This program includes kids spending less time with others their own age and more time with both elder and younger.
“[O]lder kids who spend time with younger kids learn to be nurturing, while younger kids learn concrete lessons about the coming stages of intellectual development and economic productivity, as well as how to navigate communities larger than themselves” (93).
And in the right kind of situations, kids can learn to work. To work hard. As homeschooling parents, the Sasses sent their 14-year-old daughter to work for a month on a family run cattle ranch. The girl was eager for this adventure, and once the story got out, her father was inundated with requests from other parents wanting their children to learn how to have that kind of working/learning experience as well.
Parents want kids to learn hard work, but we live in a culture designed to protect kids from work. More than one lawyer contacted Sasse to inform him that his daughter’s stint in cattle farming “probably violated labor laws” (145).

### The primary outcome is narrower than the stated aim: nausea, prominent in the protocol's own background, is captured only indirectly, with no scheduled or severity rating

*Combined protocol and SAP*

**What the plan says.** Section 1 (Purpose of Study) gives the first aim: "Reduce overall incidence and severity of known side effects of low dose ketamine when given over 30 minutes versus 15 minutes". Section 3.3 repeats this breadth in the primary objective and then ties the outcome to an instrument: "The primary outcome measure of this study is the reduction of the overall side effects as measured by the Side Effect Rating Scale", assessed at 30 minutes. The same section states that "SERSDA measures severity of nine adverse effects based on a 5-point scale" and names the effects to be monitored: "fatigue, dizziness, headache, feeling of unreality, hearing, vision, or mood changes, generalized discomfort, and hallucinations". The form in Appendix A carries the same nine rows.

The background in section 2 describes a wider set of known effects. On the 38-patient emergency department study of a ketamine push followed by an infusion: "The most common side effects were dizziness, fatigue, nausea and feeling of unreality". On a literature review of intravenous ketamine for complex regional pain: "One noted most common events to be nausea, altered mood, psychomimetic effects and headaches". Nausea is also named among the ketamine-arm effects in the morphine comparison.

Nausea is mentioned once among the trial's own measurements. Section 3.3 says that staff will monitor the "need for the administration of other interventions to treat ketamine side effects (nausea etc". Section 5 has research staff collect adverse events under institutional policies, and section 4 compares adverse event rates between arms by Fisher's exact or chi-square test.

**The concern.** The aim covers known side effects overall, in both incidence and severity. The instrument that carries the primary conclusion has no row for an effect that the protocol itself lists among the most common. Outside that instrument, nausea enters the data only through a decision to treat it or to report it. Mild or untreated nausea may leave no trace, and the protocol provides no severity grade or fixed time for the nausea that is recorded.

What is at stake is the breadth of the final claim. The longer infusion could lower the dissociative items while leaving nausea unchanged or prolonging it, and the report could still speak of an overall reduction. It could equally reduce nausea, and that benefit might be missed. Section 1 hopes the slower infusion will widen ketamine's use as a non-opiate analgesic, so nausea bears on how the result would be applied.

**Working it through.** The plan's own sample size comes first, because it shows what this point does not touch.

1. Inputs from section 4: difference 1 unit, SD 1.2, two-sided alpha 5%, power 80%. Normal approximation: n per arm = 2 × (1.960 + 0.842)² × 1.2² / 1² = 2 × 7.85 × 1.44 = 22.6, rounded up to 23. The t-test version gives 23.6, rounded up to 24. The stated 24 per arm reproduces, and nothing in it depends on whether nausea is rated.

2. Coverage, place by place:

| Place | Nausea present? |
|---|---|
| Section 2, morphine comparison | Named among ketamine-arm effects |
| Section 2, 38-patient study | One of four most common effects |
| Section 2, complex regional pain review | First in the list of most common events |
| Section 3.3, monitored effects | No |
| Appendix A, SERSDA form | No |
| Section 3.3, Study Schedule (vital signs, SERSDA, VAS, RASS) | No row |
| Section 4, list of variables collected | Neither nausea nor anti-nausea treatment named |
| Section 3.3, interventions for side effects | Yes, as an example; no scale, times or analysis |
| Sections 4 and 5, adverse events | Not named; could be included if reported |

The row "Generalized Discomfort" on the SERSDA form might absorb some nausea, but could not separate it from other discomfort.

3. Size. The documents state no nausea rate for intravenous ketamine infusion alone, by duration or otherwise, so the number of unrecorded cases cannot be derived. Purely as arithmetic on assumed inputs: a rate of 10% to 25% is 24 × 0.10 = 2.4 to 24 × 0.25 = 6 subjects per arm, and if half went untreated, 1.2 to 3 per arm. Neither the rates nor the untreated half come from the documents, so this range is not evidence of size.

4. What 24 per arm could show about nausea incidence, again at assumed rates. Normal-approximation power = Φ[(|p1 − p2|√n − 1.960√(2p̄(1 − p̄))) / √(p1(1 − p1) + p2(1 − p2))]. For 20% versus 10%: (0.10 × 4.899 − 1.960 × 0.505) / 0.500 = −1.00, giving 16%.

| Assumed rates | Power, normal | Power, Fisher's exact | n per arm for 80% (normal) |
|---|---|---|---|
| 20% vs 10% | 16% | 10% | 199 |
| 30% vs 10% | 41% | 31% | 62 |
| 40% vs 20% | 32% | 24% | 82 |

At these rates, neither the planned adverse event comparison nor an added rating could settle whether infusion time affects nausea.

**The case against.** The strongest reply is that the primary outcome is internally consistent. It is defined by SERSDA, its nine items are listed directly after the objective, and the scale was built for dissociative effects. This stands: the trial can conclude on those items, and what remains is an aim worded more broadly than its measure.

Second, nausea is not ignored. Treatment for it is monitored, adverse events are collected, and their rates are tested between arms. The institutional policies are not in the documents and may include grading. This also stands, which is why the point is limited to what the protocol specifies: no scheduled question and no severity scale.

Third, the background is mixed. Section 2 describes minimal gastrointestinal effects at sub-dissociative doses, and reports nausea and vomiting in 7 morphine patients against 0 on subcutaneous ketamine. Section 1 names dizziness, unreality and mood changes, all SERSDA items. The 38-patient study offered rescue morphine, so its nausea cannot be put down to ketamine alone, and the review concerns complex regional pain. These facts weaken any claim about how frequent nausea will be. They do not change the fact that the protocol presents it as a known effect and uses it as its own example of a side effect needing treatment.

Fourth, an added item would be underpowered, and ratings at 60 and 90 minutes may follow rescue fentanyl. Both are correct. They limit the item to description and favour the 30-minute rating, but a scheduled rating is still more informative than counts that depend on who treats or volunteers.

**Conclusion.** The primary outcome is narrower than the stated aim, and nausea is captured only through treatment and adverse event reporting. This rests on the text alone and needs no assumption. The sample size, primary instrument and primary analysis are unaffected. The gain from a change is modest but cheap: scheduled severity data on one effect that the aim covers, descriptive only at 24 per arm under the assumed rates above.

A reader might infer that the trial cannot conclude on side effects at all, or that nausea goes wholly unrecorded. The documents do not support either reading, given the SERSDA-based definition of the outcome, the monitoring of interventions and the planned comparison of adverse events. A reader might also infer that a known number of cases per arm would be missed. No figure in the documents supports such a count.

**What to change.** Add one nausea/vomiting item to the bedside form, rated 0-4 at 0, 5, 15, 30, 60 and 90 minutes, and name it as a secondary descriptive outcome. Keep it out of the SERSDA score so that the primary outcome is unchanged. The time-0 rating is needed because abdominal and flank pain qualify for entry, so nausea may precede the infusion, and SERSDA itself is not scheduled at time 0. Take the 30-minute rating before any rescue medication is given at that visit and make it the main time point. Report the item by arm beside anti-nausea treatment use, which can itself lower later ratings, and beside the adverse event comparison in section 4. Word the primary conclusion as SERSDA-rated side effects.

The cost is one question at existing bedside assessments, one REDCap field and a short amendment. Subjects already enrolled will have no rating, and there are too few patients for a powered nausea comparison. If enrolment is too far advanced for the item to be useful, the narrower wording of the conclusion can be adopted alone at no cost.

No parent involved in this discussion wanted to sign their sons and daughters up for indentured servitude. They just want to prepare them for the realities of adulthood.
The pendulum that swung as far as finding six-year-olds engaging in the factory work of the 1900s has swung too far the other way. Sasse wants us to find a medium that protects kids from exploitation and allows them to find adulthood at an appropriate time.
The closest he comes to discussing public policy is his chapter on the failures of the current education system. Sasse embraces the classical method proposed by Dorothy Sayers.